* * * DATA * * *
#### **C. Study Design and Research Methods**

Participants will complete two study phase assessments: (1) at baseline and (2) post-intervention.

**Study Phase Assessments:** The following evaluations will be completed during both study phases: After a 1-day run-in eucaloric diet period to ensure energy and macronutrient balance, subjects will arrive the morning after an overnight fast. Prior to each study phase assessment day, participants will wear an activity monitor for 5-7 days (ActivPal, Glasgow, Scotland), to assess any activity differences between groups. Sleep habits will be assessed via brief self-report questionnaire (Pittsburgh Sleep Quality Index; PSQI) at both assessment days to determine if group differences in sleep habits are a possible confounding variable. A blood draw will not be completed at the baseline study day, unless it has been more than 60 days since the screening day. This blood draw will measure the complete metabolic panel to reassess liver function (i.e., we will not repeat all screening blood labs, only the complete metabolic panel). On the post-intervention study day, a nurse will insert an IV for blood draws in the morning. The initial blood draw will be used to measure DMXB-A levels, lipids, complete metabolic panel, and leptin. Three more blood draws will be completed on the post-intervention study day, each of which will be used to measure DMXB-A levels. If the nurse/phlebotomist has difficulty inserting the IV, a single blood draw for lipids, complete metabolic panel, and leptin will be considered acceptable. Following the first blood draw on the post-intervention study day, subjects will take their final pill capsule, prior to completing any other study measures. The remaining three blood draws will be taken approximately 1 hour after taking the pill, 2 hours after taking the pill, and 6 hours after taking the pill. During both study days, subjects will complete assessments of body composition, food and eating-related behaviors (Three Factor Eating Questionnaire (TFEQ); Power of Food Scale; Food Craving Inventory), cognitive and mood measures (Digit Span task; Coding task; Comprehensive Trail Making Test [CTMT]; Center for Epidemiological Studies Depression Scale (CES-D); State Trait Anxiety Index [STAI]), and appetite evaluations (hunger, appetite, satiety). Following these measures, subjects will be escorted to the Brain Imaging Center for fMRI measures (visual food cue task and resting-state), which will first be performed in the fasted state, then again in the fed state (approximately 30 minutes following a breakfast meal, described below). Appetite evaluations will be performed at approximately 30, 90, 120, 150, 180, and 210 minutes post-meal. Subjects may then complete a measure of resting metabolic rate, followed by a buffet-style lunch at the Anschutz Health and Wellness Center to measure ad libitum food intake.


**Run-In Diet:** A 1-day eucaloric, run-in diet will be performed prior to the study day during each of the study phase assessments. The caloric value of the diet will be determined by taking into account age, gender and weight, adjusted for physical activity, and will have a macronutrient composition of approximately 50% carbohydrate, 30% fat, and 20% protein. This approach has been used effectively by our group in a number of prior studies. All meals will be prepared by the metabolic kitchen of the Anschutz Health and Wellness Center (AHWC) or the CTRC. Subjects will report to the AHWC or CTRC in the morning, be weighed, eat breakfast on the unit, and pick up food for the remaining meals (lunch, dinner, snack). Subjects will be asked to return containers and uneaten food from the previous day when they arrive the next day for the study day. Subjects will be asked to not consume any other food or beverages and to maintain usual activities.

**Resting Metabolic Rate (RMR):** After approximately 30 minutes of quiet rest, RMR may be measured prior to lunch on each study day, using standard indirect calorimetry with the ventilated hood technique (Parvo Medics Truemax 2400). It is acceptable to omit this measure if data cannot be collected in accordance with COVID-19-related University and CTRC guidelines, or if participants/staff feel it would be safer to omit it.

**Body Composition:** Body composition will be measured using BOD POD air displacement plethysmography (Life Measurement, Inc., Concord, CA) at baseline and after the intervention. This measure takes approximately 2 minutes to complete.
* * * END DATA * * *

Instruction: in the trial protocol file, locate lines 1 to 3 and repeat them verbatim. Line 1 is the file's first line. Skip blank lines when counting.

#### **C. Study Design and Research Methods**

Participants will complete two study phase assessments: (1) at baseline and (2) post-intervention.

**Study Phase Assessments:** The following evaluations will be completed during both study phases: After a 1-day run-in eucaloric diet period to ensure energy and macronutrient balance, subjects will arrive the morning after an overnight fast. Prior to each study phase assessment day, participants will wear an activity monitor for 5-7 days (ActivPal, Glasgow, Scotland), to assess any activity differences between groups. Sleep habits will be assessed via brief self-report questionnaire (Pittsburgh Sleep Quality Index; PSQI) at both assessment days to determine if group differences in sleep habits are a possible confounding variable. A blood draw will not be completed at the baseline study day, unless it has been more than 60 days since the screening day. This blood draw will measure the complete metabolic panel to reassess liver function (i.e., we will not repeat all screening blood labs, only the complete metabolic panel). On the post-intervention study day, a nurse will insert an IV for blood draws in the morning. The initial blood draw will be used to measure DMXB-A levels, lipids, complete metabolic panel, and leptin. Three more blood draws will be completed on the post-intervention study day, each of which will be used to measure DMXB-A levels. If the nurse/phlebotomist has difficulty inserting the IV, a single blood draw for lipids, complete metabolic panel, and leptin will be considered acceptable. Following the first blood draw on the post-intervention study day, subjects will take their final pill capsule, prior to completing any other study measures. The remaining three blood draws will be taken approximately 1 hour after taking the pill, 2 hours after taking the pill, and 6 hours after taking the pill. During both study days, subjects will complete assessments of body composition, food and eating-related behaviors (Three Factor Eating Questionnaire (TFEQ); Power of Food Scale; Food Craving Inventory), cognitive and mood measures (Digit Span task; Coding task; Comprehensive Trail Making Test [CTMT]; Center for Epidemiological Studies Depression Scale (CES-D); State Trait Anxiety Index [STAI]), and appetite evaluations (hunger, appetite, satiety). Following these measures, subjects will be escorted to the Brain Imaging Center for fMRI measures (visual food cue task and resting-state), which will first be performed in the fasted state, then again in the fed state (approximately 30 minutes following a breakfast meal, described below). Appetite evaluations will be performed at approximately 30, 90, 120, 150, 180, and 210 minutes post-meal. Subjects may then complete a measure of resting metabolic rate, followed by a buffet-style lunch at the Anschutz Health and Wellness Center to measure ad libitum food intake.